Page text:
Striped bass and bluefish. Angler Tom Fetherston of South Kingstown, said, “We fished the North Rip (Block Island) last Wednesday with no hits so went to Nebraska Shoal (Charlestown, RI). Ran out umbrella rigs rand hit big bluefish. Quit when we had twelve pounds for dinner and the smoker. Went closer to the beach to troll and picked up two stripers.”
Fishing for striped bass and bluefish in Narragansett Bay has been very good with some anglers having to hunt for them. The East Passage, Providence River as well as Greenwich Bay and the West Passage are all producing. Tim Rounds of Idaho caught a 38-inch striped bass Saturday just off Popasquash Point, Bristol.
And Tuesday morning at 7 a.m. both keeper bass and large bluefish were caught just north of Conimicut point. Dave Henault of Ocean State Bait & Tackle said, “Customer Angelo Moniz caught a 52-inch striped bass from Spooky Bottom Dock, East Providence using chucks of Atlantic menhaden.
Pogies, trolling umbrella rigs and tube & worm and flutter spoons all seem to be working.” “I landed nine very nice size striped bass at Narrow Rive this weekend and dropped three others. Most of the bass were in the 18 to 20-inch range. Four bass on my hot pink fly and then changed to my brown one the rest of the time,” said Ed Lombardo, fly fishing expert and guide.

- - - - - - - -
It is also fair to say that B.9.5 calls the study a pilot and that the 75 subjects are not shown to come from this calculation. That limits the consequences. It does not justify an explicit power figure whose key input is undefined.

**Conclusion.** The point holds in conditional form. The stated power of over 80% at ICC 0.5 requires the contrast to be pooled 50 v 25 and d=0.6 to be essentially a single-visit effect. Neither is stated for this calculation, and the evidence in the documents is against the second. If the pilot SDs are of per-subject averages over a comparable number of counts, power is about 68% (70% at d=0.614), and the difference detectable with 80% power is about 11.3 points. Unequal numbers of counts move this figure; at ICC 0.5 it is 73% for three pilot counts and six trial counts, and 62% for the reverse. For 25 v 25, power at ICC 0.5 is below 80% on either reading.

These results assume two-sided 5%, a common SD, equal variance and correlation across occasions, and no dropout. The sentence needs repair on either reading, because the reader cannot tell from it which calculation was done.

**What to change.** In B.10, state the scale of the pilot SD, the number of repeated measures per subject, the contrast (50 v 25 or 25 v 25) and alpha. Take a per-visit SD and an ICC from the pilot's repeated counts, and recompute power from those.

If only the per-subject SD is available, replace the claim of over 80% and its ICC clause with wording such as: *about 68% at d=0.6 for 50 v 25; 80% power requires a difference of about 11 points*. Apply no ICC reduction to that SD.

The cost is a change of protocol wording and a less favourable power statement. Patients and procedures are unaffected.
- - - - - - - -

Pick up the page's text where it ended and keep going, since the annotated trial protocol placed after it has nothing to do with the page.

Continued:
Declan O’Donnell of Breachway Bait & Tackle, Charlestown, said, “Fishing for striped bass has been producing well with catches reported at the Breachways, along the beaches and back in the salt ponds. Bluefish are still around coming in and out of the Breachway in waves.”
Tautog. Anglers are reminded that the spring tautog season in Rhode Island closes June 1 to July 31 during spawning season, Massachusetts stays open with a one fish limit.
Squid, black sea bass and summer flounder. Angler Rich Hittinger said, “There are fluke at Block Island and south of Newport. So far we have landed an 8-pound, a 5.5-pound and a 4.5-pound fluke near Block Island with a four pounder south of Newport along with many in the 18 to 20 inch range.
“The sea bass are spotty, but they are on rock piles south of Newport,” Angler Tom Fetherston said, “Rran back to Nebraska Shoal (Charlestown). Took some time to find fish but picked a limit of six black sea bass for three anglers to 21 inches along with a scup and a short fluke.”
“Squid fishing is good and the fluke are in deep water (60-80 ft) and reports continue to improve. Customers are finding a few along the beach and out at Block Island.” said Declan O’Donnell of Breachway Bait & Tackle. Neil Hayes of Quaker Lane said, “The fluke bite is getting better everyday with reports of Bay fish just north and south of the bridges with a good bite off Newport and at Block Island.”
Dave Monti holds a captain’s master license and charter fishing license. He serves on a variety of boards and commissions and has a consulting business focusing on clean oceans, habitat preservation, conservation, renewable energy, and fisheries related issues and clients. Forward fishing news and photos to firstname.lastname@example.org or visit www.noflukefishing.com.